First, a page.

The State and the Making of Capitalist Modernity in Chile
Clark, Timothy David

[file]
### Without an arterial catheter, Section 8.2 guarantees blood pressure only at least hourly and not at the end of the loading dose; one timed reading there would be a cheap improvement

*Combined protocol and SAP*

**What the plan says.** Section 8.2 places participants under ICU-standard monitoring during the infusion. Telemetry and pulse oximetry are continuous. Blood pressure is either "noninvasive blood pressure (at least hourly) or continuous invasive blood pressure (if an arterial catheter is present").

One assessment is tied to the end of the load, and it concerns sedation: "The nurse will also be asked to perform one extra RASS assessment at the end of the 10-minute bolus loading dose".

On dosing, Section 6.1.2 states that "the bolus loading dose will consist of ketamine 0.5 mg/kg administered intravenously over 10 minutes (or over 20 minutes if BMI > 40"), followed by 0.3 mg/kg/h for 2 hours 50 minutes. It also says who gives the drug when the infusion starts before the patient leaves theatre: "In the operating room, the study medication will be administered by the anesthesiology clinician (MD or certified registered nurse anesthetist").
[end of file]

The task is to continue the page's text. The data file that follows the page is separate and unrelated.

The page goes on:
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This dissertation provides a reinterpretation of Chilean history via an analysis of the processes of state and class formation in the construction of capitalist modernity. Coventional periodizations divide Chilean history into alternating models of externally-oriented and market-led development, on the one hand, and internally-oriented and state-led development, on the other. What this pendular reading of history overlooks, however, is the question of capitalism as a historically-unique social order: it origins and expansion, how state and class actors respond to the revolutionary pressures emanating from capitalist transformation, and how these responses shape the trajectory of economic development. The first part of this dissertation will contend that the decades from 1870 to 1970 are more fruitfully considered as part of the long and frustrated transition to capitalist hegemony. The second part of this dissertation will examine the decades from 1970 to the present. In a great historical irony, it was the socialist revolution of Allende that made possible the depth of the subsequent capitalist reforms of the military regime by enervating the chief obstacle to capitalist hegemony: Chilean capitalists themselves. And far from initiating a neoliberal ‘withdrawal’ of the state, Pinochet deployed the enormous state power inherited from Allende to carry out a state-led capitalist revolution from above. The military regime actively reconstructed Chilean capitalists as the dominant social force while simultaneously demobilizing organized labour and individualizing and marketizing subjectivities and social reproduction in civil society via the ‘social modernizations’ that comprise the subsidiary state. The particular manner in which capitalist hegemony was instituted in Chile, however, with its powerful capitalist class, institutionally-constrained and subsidiary state, and disarticulated and individualized civil society, has rendered the political system chronically unable to address pressing challenges and now represents the primary obstacle to the deepening of socio-economic development. As a result, capitalist modernity in Chile has taken the forms of deep inequalities of power, income, and opportunity and an increasingly stagnant economic structure dependent upon the exploitation of natural resources, on the one hand, and a rigid and exclusionary political system plagued by a series of structural and institutional obstacles to change, on the other.